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White collar criminals, bad presentations, smartphones, and a salary  negotiation edge

Friday, January 6, 2017
posted by Douglas Keene

It is very cold outdoors (even in Texas) and it is time once again for a number of important things we decided did not merit an entire post but wanted to share. Think of it as a series of holiday gifts for you…

Ever wonder why white-collar criminals did what they did? 

Wonder no more. The Atlantic has an article by a writer who spent much of the last seven years trying to sort out why respected executives would choose to engage in fraud, embezzlement, bribery and/or insider trading. It is a fascinating read although these are not redemption stories and here’s a shocker: there are liars among those white-collar prisoners! If you wonder how these former executives weighed the costs and benefits of illegal activities—the answer is, mostly they did not. They simply did not think of consequences. The author concludes with a quote that may make you blink a few times:

“What we all think is, ‘When the big moral challenge comes, I will rise to the occasion’, but there’s not actually that many of us that will actually rise to the occasion,” as one former CFO put it. “I didn’t realize I would be a felon.”

Scientists can predict what sort of iPhone you own based on individual characteristics

At least they think they can. According to a Science Daily write-up of the article, iPhone users are more likely to be: younger, more than twice as likely to be women, more likely to see their phone as a status object, more extraverted, and less concerned about owning devices favored by most people. In contrast, Android users were more likely to be: male, older, more honest, more agreeable, less likely to break rules for personal gain, and less interested in wealth and status.

Good to know—I guess those white-collar criminals were non-traditional iPhone users. You can review the entire text of this paper (free) online. We aren’t validating or endorsing their findings, we’re just your humble messengers.

Raise your salary with this negotiation strategy: A dumb joke (which is not really what this strategy is)

Back in 2011, we blogged about research on how to negotiate a higher income. Now the Science of Us blog has resurrected that article and instead of calling the effect the generally accepted “anchoring effect” they apparently decided that they would reinterpret that finding as “you can tell a dumb joke” [i.e., “I want a million dollar salary”] and raise your salary in negotiations.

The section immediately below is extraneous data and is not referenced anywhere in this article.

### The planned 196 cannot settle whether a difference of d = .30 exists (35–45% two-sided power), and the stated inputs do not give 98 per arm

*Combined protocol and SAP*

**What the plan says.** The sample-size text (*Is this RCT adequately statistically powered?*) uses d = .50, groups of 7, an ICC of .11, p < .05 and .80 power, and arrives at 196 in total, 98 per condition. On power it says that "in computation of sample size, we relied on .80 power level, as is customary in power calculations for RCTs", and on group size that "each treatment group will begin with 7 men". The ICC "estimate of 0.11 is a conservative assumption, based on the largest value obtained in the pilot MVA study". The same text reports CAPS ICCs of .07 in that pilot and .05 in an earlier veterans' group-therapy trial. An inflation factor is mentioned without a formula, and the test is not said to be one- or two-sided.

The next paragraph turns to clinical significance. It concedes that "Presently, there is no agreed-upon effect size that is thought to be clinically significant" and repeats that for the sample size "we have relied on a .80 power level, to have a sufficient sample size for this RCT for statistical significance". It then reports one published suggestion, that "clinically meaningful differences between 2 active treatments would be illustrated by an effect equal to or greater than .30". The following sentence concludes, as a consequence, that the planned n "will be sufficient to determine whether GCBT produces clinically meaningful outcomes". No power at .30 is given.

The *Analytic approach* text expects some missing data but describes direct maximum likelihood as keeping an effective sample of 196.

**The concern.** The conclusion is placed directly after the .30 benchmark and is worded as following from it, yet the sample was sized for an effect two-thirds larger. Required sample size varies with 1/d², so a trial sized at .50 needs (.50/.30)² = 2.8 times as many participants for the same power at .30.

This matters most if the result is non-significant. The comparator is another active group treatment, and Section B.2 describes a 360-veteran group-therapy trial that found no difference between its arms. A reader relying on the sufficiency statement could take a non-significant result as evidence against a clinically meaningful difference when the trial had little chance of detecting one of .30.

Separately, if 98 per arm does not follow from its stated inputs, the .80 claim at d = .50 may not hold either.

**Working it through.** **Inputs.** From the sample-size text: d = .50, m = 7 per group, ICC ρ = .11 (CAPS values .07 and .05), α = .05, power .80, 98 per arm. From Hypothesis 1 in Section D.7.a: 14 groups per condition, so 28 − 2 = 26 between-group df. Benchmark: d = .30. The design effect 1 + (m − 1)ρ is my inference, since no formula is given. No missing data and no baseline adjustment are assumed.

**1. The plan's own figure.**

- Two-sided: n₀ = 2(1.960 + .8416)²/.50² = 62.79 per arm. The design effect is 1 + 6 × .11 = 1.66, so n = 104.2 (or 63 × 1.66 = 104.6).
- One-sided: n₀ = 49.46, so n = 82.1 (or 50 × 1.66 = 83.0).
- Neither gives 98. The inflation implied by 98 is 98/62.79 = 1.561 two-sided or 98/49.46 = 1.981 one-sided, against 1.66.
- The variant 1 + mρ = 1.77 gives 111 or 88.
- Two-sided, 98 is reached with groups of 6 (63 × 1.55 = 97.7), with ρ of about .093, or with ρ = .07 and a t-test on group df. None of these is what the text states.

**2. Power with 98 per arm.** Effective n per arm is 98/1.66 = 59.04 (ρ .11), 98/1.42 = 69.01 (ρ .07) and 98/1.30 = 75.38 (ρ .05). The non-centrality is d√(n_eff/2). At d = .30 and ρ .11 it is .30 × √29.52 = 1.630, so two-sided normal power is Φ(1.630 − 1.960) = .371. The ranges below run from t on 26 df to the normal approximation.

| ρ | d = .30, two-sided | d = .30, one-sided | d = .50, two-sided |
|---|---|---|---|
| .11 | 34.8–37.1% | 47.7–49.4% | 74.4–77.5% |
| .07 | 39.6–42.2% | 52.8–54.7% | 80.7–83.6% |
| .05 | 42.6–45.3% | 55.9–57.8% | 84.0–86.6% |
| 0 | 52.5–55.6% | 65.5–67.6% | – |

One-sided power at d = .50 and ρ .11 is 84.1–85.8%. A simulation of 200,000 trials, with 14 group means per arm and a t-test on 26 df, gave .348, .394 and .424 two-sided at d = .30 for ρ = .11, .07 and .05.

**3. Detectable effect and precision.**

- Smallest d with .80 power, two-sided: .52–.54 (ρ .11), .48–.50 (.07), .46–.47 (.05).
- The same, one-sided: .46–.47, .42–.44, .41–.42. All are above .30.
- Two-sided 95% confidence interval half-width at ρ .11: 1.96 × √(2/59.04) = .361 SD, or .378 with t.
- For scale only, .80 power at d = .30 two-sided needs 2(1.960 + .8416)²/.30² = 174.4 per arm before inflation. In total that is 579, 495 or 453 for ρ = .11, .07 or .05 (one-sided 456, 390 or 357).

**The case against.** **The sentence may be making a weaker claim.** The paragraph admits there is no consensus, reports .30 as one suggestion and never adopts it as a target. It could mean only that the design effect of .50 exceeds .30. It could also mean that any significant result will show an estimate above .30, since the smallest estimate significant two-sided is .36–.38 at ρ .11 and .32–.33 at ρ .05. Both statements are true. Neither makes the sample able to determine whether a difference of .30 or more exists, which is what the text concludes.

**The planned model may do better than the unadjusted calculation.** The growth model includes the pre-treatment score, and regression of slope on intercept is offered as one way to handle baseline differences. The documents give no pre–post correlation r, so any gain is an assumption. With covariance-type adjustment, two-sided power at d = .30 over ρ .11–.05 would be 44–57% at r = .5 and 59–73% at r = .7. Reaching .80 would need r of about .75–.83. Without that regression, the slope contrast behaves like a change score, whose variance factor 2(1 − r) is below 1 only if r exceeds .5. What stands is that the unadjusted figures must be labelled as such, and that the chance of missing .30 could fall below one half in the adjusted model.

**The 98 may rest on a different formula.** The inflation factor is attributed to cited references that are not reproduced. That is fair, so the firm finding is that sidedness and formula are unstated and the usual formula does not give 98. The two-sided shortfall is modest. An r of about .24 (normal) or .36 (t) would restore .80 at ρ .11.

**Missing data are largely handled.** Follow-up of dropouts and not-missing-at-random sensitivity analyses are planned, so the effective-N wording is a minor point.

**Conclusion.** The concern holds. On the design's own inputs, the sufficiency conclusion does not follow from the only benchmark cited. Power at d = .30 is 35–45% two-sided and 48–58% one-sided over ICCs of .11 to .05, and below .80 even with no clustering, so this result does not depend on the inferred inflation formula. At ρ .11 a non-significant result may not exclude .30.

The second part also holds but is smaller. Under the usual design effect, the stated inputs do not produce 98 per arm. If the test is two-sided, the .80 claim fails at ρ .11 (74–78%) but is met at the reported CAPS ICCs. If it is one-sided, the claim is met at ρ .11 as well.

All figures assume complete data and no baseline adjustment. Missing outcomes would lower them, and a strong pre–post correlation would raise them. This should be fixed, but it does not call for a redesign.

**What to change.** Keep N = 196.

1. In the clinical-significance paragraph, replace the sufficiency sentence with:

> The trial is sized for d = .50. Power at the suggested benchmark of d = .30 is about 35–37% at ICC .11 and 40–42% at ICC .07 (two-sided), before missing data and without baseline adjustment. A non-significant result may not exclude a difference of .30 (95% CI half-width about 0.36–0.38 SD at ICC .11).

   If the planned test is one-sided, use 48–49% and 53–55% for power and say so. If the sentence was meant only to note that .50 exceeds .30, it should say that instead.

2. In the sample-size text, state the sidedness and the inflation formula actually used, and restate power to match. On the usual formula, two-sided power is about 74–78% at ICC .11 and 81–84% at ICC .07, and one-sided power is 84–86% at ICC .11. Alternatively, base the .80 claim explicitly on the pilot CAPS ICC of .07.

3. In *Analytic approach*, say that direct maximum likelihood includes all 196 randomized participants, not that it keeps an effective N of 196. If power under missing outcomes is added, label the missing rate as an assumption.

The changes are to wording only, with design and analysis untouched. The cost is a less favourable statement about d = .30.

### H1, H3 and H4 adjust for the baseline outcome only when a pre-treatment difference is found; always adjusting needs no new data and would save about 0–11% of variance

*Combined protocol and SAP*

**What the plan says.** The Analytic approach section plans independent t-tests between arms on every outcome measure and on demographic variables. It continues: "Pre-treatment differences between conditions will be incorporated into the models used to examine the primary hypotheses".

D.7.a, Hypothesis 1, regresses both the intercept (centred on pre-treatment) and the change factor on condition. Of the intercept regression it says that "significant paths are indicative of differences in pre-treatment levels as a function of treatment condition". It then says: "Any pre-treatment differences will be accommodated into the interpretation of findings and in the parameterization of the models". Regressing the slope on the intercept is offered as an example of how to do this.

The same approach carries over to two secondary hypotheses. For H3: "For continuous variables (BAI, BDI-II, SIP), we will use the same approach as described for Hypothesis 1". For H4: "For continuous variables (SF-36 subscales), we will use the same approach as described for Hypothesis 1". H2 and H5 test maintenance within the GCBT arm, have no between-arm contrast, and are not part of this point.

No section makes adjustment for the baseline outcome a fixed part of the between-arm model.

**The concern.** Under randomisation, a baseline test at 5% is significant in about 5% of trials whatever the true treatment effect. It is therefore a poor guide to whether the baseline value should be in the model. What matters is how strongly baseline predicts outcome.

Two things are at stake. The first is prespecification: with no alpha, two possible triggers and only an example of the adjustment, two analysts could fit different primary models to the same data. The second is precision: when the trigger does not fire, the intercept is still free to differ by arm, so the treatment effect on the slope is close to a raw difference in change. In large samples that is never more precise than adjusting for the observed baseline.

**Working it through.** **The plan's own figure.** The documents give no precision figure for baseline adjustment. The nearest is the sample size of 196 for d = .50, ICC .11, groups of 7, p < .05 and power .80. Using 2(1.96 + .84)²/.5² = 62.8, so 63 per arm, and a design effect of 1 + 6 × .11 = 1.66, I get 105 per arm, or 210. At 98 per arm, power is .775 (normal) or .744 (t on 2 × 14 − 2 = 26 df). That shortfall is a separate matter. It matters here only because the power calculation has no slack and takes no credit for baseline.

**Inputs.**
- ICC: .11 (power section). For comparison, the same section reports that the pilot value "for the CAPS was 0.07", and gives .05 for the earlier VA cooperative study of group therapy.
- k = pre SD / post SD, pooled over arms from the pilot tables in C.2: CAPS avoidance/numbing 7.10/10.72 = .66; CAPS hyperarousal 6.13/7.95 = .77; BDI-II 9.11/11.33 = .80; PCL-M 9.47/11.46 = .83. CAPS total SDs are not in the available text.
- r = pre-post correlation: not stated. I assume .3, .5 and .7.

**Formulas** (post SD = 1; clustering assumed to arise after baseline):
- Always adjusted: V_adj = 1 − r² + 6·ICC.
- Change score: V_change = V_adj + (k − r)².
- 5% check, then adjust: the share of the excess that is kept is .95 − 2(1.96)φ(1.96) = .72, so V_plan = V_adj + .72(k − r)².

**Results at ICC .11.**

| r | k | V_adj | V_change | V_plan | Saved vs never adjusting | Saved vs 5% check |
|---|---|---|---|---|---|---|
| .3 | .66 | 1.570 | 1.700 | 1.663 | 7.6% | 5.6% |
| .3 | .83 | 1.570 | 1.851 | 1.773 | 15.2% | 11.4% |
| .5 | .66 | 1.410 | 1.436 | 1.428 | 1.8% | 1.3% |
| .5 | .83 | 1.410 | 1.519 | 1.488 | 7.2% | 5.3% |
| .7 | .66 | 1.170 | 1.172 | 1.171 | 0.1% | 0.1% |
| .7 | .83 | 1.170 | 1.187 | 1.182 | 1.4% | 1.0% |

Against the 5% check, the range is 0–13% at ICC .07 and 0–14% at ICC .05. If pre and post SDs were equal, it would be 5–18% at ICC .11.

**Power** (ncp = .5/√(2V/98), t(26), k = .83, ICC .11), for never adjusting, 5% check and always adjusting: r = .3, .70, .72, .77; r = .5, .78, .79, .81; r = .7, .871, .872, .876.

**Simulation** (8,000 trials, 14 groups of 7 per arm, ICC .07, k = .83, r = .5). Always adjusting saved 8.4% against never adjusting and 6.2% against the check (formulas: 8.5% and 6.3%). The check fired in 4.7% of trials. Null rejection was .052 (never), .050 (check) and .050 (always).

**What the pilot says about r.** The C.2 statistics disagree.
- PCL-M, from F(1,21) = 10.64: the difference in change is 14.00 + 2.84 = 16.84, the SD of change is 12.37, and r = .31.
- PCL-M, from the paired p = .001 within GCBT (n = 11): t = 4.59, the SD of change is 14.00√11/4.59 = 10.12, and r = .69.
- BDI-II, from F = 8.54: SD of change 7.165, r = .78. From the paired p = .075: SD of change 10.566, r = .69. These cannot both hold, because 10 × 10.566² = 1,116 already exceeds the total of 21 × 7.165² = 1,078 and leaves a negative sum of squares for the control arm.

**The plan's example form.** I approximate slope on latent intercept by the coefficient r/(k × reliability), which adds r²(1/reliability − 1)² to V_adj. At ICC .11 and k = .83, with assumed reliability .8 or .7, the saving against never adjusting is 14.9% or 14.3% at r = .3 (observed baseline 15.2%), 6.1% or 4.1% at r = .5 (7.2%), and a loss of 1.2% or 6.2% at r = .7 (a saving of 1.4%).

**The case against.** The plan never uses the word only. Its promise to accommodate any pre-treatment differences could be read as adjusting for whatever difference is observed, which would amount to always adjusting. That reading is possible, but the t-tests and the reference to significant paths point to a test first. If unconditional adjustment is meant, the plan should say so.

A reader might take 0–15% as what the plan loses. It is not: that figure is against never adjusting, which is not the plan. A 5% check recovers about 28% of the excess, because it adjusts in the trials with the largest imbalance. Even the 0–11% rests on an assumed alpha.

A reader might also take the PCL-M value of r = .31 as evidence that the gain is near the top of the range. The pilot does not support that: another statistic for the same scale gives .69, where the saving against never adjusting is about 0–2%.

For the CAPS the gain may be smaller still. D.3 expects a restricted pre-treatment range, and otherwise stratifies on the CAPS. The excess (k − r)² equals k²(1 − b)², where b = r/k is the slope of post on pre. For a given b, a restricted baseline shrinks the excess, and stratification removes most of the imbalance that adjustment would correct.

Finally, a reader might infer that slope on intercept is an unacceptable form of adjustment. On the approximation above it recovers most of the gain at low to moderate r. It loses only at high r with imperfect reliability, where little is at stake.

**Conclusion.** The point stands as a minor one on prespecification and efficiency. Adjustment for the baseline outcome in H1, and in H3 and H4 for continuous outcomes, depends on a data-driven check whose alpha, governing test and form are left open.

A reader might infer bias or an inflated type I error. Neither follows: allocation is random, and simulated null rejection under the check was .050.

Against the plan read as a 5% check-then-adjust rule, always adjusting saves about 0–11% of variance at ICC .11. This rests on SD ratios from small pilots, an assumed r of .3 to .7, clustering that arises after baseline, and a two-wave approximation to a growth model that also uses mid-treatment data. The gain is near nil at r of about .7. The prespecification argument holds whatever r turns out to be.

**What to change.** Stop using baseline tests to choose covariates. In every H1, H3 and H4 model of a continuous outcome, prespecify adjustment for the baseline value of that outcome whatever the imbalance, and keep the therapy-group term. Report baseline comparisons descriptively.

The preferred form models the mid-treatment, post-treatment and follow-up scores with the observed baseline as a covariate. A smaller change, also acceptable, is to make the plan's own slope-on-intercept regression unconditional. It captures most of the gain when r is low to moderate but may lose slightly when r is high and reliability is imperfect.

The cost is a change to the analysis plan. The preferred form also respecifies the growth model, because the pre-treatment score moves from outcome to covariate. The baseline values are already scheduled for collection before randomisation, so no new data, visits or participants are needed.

There’s a name for the conventional wisdom about starting with a high number: It’s called anchoring. As in, the first number that gets tossed out is the one that anchors the discussion, the number with the most influence over how things eventually play out. And according to the study that the APS highlights, published in 2011 in the Journal of Applied Social Psychology, that holds even when the first number is something clearly ridiculous, like saying you want a million dollars for a job that obviously won’t pay anything in that ballpark.

When we track back the links on the Science of Us post, it seems there was a recent NPR interview that cited this research and so they were simply passing it on. So, that crack about your salary expectations doesn’t qualify in our book as a dumb joke but so it goes. Here’s a really stupid joke that we don’t think will raise anyone’s salary: What was a more important invention than the first telephone? The second one.

And the real lesson here is not what constitutes a stupid joke but rather, if you want to hear news like this research result in a more timely (not to mention accurately interpreted) fashion—just keep reading us. We actually read and don’t just recycle.

You will feel pain with this one and find yourself nodding your head and thinking of more…

Sometimes we see things on the web that are just begging to be shared. This one is from David Shall at the Georgia Institute of Technology and is actually a video titled “The Secrets of Memorably Bad Presentations”. He even mentions the idea of telling a bad joke (but he doesn’t want you to really do that). Enjoy.

The audio on the video is horrible (likely not intentional) so if you want to read a quick list of his points you can visit Retraction Watch. If you choose to do this, PLEASE read the comments on that page as they make you feel the pain of horrible presentations even more acutely.

Shaw, H., Ellis, D., Kendrick, L., Ziegler, F., & Wiseman, R. (2016). Predicting Smartphone Operating System from Personality and Individual Differences Cyberpsychology, Behavior, and Social Networking, 19 (12), 727-732 DOI: 10.1089/cyber.2016.0324

http://online.liebertpub.com/doi/10.1089/cyber.2016.0324

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